Patient Resources

When you or a loved one lives with a mental illness, it’s important that you have access to resources that can help. The mental health resources found here can help you:
  • Learn more about mental illness
  • Connect to others experiencing mental illness
  • Seek anxiety or depression help
  • Help a child or adolescent cope with childhood grief

Find a mental health doctor at AHN

If you or a loved one lives with a mental illness, we can help. We have a wide range of providers with different experiences and specialties, including treatment for depression, anxiety, and other mood disorders.

Call us at (412) DOCTORS (412) 362-8677 or use our Find Care search tool to find a behavioral health provider who specializes in psychiatry.

Mental health organizations and other resources

The following websites provide depression help and other mental health resources. Whether you or a loved one has experienced depression, grief, or other mental health issues, there’s help available.

Mental health organizations and information

Depression help

Neuropsychology resources

Resources for other mental health issues

Childhood grief support

Please note that these links are provided as a courtesy and do not signify Allegheny Health Network endorsement of the content, nor Allegheny Health Network responsibility for the accuracy of the information provided.

Patient education for mental health issues

It’s important that you understand the mental illness you or your loved one is living with. If you are looking for more information about a psychiatric disorder, including symptoms, diagnosis, and treatment, we can direct you to helpful resources. The following list of books provides helpful information about a variety of mental health issues.

Attention Deficit Hyperactivity Disorder

Children and Adults with Attention-Deficit/Hyperactivity Disorder (CHADD) offers resources and support for people who live with or care for someone who lives with ADHD.


Rapoport, Judith L. The Boy Who Couldn't Stop Washing. New York: Plume, reissued 1990. One of the first books to bring obsessive-compulsive disorder to the public's attention. Fourteen-year-old Charles would take showers for three hours or more each day, and then take another two hours to get dressed. His true story is one of many in this book, which provides information about the causes, diagnosis, and treatment of OCD.

What are the different types of behavioral health professionals?

When you find the right mental health professional for you, you can start to regain control of your life. Here are the types of mental health professionals that can diagnose and treat you:


A psychiatrist is a doctor who can diagnose, treat, and prevent mental illness. They may prescribe medication to help with mental or emotional disorders.


A psychologist provides counseling to help treat a range of problems, such as depression or relationship problems related to mental illness.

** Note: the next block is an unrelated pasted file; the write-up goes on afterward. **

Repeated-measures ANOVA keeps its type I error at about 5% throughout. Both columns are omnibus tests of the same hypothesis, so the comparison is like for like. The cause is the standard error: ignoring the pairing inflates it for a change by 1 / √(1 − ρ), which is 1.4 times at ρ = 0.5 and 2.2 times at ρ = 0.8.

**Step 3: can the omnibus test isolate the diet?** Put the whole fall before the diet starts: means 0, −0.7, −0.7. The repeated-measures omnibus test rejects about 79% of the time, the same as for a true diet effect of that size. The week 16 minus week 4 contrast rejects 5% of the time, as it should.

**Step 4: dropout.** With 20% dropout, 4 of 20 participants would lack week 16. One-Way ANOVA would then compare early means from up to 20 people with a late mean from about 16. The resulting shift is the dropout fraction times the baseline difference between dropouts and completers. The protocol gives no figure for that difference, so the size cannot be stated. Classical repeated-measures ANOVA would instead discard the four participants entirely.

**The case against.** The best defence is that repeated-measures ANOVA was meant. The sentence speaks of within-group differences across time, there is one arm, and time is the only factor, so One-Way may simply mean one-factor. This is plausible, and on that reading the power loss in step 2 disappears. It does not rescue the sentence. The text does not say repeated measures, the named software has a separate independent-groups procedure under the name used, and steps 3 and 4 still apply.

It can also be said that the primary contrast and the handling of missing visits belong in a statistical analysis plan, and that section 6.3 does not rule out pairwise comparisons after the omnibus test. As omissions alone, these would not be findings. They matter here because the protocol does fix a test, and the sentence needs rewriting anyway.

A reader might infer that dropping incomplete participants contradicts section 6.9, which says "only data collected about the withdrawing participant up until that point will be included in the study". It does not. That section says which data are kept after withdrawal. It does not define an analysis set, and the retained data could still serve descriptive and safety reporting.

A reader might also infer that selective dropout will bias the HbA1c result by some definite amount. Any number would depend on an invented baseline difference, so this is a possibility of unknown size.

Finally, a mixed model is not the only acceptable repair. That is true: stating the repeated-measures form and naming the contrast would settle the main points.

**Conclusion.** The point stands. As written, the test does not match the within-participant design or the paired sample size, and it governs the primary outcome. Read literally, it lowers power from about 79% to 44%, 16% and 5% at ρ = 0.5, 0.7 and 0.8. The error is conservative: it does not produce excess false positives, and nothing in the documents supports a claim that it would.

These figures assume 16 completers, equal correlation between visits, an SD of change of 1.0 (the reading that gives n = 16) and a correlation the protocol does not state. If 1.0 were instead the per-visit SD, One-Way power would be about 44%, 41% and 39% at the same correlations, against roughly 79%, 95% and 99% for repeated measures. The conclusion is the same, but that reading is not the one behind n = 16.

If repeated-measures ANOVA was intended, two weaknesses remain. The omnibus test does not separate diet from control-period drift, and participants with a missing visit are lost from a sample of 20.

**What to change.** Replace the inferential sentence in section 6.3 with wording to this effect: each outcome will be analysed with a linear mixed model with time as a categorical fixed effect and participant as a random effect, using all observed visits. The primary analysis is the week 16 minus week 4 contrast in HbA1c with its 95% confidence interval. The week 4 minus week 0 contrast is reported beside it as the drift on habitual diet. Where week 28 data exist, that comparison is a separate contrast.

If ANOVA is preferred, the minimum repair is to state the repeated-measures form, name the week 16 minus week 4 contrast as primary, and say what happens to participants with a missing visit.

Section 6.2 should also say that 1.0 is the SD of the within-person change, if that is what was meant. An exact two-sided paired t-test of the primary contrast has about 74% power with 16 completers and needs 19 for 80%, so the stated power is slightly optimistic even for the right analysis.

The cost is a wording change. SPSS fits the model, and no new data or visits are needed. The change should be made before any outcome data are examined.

Psychiatric nurse

Psychiatric nurses specialize in mental health. They can perform some psychiatric therapies.

Certified registered nurse practitioner (CRNP)

A CRNP who specializes in mental health can administer medications to help with mental illness.


Psychotherapists provide psychotherapy, or talk therapy, to help improve our mental health and emotional well-being. Psychotherapists can provide help for mood disorders, such as depression or anxiety. They can also help people living with mental illness cope with problems related to their illness, such as addiction or relationship difficulties.

Mental health counselor

A mental health counselor can provide counseling to patients who need help with addiction, stress, relationships, or other issues.

Social worker

Social workers are public employees who are dedicated to helping people solve problems in their lives. In the mental health field, social workers may address addiction or connect patients to housing or employment opportunities.

Coping with childhood grief

The Highmark Caring Place, A Center for Grieving Children, Adolescents and Their Families, is a safe place where children and families can find support from others who have experienced childhood grief.

The Caring Place is a free service for grieving families from throughout the community. The program provides peer support, where children come to know that they are not alone in their experiences and feelings. They and their families get support and encouragement from each other, facilitated by trained adult volunteers.

In addition to peer support groups, the Caring Place supports schools and other professionals in the community who work with children by providing:

  • Educational programs
  • Consultation services
  • Presentations
  • Additional resources

The Caring Place continually works to raise awareness of the needs of grieving children and how to respond to those needs.

Learn more about The Highmark Caring Place.

You are not alone!

You don’t have to face psychiatric or behavioral health issues alone. Help is available.

If you or a loved one is:

  • in immediate danger, call:  911, or go to your nearest Emergency Room, for immediate intervention and support.
  • seeking an evaluation or appointment for psychiatric or behavioral health issues call the Behavioral Health Triage Team at: (412) 330-4429: Monday – Friday: 8:00 AM – 8:00 PM; Saturday and Sunday: 9:00 AM – 4:00 PM

Additional crisis hotlines and patient support information can be found on our AHN Psychiatric and Behavioral Health Institute Patient Resource Guide.